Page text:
While women in the Philippines who do join the labor force seem to have similar economic opportunities as men since their unemployment rates are not substantially different with those of men, data disaggregation of employment across major sectors (Figure 2) shows that men and women are situated differently in the job market. 

Latest data shows that about a third (35.8%) of working men in the country are engaged in agriculture, over two fifth (43.9%) in services, and a fifth (20.2%) in industry.  Working women, on the other hand, are predominantly in the services sector with nearly 7 in 10 (71.0%) women working in this sector, while one in ten (10.0%) work in industry, and another fifth (19.0%) work in agriculture.

Two decades ago, men were dominant in in agriculture (with half of working men working in the sector, about three out of ten worked in services, and a fifth were in industry).  In the mid-nineties, working women were also dominant in services, but at a smaller share (56.5%), with less than a third (29.9%) in agriculture, and the rest, comprising less than a sixth (13.6%) in industry. 

Industry which often provides better quality jobs has however been employing only a small proportion of men, and an even smaller share of women (whether two decades ago or currently).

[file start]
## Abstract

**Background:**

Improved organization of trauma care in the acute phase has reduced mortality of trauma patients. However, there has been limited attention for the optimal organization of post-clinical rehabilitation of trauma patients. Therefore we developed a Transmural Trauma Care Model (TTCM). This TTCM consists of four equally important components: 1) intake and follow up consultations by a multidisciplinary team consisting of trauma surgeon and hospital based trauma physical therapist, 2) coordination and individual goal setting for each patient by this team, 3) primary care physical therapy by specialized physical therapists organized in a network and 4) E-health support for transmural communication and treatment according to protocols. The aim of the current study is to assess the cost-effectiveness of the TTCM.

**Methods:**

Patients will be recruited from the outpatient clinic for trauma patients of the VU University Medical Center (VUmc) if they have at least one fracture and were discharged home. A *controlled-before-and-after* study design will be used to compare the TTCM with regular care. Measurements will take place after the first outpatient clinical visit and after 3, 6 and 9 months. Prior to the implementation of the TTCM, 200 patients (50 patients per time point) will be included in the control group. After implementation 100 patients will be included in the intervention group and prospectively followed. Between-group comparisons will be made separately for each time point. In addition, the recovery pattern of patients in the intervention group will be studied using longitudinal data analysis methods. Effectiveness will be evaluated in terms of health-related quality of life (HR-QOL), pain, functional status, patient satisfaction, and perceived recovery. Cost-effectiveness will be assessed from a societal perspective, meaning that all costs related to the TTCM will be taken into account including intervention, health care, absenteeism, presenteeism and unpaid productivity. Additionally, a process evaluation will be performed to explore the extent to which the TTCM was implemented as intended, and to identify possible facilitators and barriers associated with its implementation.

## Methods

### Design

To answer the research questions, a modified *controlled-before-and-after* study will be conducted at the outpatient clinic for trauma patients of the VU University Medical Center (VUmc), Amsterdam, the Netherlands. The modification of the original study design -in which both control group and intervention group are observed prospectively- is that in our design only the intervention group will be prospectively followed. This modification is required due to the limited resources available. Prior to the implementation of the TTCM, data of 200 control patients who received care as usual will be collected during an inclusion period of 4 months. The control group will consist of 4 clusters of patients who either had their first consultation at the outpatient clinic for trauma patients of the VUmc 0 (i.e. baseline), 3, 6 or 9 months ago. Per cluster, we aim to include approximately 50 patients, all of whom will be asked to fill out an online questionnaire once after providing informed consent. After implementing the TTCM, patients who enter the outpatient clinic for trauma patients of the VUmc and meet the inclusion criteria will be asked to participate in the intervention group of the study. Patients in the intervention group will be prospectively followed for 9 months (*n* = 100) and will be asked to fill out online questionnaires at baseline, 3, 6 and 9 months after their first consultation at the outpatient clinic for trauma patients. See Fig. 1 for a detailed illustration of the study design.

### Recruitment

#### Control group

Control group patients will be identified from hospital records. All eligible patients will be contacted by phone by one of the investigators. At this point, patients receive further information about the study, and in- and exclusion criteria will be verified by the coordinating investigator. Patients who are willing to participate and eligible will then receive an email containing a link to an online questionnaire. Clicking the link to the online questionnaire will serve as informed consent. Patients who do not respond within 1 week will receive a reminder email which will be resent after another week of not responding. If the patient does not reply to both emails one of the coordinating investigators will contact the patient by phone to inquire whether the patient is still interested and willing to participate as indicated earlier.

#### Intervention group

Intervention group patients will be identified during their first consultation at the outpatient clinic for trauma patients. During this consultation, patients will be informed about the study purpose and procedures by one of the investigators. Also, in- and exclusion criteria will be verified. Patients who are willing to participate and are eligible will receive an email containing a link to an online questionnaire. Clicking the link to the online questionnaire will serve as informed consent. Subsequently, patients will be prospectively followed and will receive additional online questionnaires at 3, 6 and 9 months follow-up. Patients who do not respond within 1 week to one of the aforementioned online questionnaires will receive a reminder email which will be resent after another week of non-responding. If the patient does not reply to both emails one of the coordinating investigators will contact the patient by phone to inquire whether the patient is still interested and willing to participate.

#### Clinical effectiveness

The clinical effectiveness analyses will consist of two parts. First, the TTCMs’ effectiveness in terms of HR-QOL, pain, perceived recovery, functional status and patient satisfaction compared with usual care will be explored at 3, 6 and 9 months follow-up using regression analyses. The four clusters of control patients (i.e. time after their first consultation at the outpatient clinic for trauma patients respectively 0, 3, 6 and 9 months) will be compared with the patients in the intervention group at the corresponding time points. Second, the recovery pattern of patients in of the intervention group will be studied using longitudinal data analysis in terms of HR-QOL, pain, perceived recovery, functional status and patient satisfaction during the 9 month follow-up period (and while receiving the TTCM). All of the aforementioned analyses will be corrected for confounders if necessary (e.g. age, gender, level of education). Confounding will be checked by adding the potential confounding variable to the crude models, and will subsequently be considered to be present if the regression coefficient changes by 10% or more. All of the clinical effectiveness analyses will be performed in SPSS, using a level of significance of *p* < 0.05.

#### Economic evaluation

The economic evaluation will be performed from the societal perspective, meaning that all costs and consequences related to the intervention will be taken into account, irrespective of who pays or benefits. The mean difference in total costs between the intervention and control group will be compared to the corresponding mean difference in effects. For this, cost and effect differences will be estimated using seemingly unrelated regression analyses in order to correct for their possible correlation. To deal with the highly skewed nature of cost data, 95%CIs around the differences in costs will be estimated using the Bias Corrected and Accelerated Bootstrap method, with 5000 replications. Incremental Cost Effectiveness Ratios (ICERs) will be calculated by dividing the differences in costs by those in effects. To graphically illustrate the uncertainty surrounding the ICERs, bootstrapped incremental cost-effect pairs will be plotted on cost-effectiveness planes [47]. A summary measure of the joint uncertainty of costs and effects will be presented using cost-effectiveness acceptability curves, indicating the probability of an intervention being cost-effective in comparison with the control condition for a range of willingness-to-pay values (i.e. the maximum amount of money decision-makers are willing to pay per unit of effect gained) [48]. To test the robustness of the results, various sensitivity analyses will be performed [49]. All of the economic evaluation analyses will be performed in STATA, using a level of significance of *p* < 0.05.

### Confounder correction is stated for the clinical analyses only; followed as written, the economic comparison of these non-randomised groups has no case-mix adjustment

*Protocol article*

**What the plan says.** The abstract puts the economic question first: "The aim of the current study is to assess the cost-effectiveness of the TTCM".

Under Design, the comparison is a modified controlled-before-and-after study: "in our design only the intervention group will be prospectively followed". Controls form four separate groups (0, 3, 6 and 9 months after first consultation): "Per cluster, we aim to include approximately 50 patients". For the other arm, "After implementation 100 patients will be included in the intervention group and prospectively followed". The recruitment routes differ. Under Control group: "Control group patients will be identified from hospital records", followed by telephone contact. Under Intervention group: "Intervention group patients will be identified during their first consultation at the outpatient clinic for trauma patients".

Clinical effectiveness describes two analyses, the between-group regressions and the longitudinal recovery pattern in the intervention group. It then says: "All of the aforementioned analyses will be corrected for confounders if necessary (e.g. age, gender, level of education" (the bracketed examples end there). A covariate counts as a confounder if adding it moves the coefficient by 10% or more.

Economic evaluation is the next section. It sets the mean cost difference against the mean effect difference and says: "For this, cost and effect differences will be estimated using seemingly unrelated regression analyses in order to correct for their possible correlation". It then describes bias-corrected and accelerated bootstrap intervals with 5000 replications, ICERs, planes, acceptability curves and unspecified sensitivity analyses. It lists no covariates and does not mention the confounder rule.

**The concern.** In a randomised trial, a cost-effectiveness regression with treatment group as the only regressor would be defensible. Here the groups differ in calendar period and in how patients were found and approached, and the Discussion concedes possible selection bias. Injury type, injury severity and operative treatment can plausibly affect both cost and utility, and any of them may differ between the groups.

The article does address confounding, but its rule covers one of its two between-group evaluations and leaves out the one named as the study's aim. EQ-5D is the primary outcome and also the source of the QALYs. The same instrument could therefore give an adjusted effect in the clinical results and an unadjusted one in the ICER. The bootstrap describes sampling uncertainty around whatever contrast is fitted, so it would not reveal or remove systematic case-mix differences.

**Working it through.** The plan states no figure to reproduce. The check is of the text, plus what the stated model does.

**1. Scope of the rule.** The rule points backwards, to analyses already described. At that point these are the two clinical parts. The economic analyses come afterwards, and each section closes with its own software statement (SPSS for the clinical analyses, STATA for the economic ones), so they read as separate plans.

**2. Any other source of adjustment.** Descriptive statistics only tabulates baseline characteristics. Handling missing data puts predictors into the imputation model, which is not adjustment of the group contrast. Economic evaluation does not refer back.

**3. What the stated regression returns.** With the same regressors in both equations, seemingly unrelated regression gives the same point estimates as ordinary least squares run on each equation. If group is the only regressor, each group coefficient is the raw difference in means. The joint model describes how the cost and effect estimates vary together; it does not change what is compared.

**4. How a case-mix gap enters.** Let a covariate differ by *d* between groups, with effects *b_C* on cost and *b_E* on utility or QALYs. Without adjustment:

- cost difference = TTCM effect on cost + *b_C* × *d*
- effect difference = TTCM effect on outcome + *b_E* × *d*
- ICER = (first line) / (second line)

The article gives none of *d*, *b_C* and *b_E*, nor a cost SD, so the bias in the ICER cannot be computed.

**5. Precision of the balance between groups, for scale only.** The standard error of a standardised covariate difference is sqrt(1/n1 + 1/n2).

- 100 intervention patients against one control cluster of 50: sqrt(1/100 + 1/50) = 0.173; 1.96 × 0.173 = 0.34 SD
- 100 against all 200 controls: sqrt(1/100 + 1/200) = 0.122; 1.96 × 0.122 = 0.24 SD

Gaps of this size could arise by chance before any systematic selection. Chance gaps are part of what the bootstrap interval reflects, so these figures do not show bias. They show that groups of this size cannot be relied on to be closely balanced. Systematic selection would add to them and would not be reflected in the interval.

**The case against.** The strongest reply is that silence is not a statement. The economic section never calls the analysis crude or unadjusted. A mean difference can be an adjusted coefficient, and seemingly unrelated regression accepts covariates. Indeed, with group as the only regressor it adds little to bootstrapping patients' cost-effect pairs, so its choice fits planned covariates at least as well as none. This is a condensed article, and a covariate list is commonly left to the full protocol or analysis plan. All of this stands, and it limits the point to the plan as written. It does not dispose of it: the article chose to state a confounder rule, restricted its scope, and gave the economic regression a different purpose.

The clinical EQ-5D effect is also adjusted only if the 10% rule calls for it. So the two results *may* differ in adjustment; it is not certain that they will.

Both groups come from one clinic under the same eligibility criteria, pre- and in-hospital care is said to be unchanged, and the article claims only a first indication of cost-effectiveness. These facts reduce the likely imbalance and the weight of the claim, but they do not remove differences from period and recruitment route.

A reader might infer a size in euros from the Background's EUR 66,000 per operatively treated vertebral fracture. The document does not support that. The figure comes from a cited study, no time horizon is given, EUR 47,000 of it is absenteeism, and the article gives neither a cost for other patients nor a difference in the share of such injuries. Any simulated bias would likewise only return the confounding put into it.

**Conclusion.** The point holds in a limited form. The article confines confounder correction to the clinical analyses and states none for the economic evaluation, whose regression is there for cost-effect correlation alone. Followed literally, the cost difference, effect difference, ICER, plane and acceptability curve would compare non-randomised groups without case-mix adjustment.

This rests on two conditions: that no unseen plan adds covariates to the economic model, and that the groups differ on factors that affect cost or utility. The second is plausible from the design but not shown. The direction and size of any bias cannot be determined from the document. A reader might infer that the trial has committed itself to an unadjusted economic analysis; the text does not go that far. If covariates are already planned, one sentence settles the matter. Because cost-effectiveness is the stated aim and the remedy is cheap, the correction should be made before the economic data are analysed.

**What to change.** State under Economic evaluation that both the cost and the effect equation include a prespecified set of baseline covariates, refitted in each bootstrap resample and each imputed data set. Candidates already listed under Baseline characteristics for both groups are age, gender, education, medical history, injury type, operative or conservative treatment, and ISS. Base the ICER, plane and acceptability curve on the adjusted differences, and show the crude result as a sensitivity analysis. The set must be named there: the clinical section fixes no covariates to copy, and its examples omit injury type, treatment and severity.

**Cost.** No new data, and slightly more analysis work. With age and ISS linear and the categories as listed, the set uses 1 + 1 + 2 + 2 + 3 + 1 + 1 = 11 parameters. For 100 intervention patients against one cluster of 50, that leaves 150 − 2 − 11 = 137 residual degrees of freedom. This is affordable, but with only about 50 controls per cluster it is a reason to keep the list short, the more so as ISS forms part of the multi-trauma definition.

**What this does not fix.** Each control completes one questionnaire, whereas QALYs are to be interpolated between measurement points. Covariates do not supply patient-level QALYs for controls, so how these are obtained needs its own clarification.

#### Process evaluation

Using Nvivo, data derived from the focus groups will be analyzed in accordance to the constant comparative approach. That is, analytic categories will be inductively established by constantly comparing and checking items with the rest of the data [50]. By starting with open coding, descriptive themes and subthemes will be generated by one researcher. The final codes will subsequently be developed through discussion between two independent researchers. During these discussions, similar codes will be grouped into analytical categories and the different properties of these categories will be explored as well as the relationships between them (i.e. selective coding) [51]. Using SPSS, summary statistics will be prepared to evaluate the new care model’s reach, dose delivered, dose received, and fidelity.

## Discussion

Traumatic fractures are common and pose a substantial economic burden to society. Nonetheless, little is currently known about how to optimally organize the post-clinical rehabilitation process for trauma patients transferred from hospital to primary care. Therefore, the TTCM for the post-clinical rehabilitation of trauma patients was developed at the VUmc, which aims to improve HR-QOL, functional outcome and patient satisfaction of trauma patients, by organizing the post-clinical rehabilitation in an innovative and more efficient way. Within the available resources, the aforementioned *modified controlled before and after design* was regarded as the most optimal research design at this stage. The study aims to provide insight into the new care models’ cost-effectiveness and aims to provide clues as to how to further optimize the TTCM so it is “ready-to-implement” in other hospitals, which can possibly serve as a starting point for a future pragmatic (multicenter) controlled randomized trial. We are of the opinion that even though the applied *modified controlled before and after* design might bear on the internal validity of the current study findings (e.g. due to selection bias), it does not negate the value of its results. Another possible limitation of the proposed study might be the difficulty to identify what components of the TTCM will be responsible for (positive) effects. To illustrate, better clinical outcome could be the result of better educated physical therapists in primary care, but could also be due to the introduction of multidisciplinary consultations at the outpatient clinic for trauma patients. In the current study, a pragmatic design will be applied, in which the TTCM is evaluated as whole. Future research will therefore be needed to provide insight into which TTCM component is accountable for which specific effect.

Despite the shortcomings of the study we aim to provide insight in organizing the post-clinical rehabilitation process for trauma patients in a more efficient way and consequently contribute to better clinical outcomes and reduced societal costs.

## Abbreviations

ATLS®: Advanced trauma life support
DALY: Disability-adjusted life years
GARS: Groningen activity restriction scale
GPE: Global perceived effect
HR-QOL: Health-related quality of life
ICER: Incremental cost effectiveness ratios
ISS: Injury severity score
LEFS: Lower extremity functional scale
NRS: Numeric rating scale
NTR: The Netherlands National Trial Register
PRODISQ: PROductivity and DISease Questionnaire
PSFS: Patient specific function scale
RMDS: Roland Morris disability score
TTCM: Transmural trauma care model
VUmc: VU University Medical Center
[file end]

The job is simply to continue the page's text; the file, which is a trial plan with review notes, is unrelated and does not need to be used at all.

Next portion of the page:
Figure 2. Share of Employment by Sex Across Major Sectors in the Philippines: 1995-2015

Source: Decent Work Statistics Online Database, Philippine Statistics Authority (PSA).


Vulnerable employment

ILO data shows that women in several ASEAN member states (including the Philippines) tend to have a bigger share of vulnerable employment than men.

Those in vulnerable employment, such as own-account workers and contributing family workers are less likely to have formal work arrangements, and are therefore more likely to lack decent working conditions, adequate social security and voice. Vulnerable employment is often characterized by inadequate earnings, low productivity and difficult conditions of work that undermine workers’ fundamental rights.

In the Philippines, the proportion of workers in vulnerable employment has been decreasing over the past one and a half decades, but the gaps between men and women in vulnerable employment remain. Recent data suggests that about seven in twenty men are in vulnerable employment compared to eight in twenty for women.

Still outnumbered

Thus, Filipinas are not just outnumbered by their male counterparts in the labor force; a bigger share of women in the country who get employed are engaged in jobs lacking decent working conditions.

These women in vulnerable employment usually work in informal non-agriculture employment (particularly in services). Typically, they either work with unregistered companies in the informal economy or as unpaid family workers.

These poor working conditions provide them limited opportunities for social mobility. Those in vulnerable employment are also part of the visibly underemployed who work less than the 40 hours a week and who are seeking or available for additional work. There is a lack of social protection for these workers in vulnerable employment.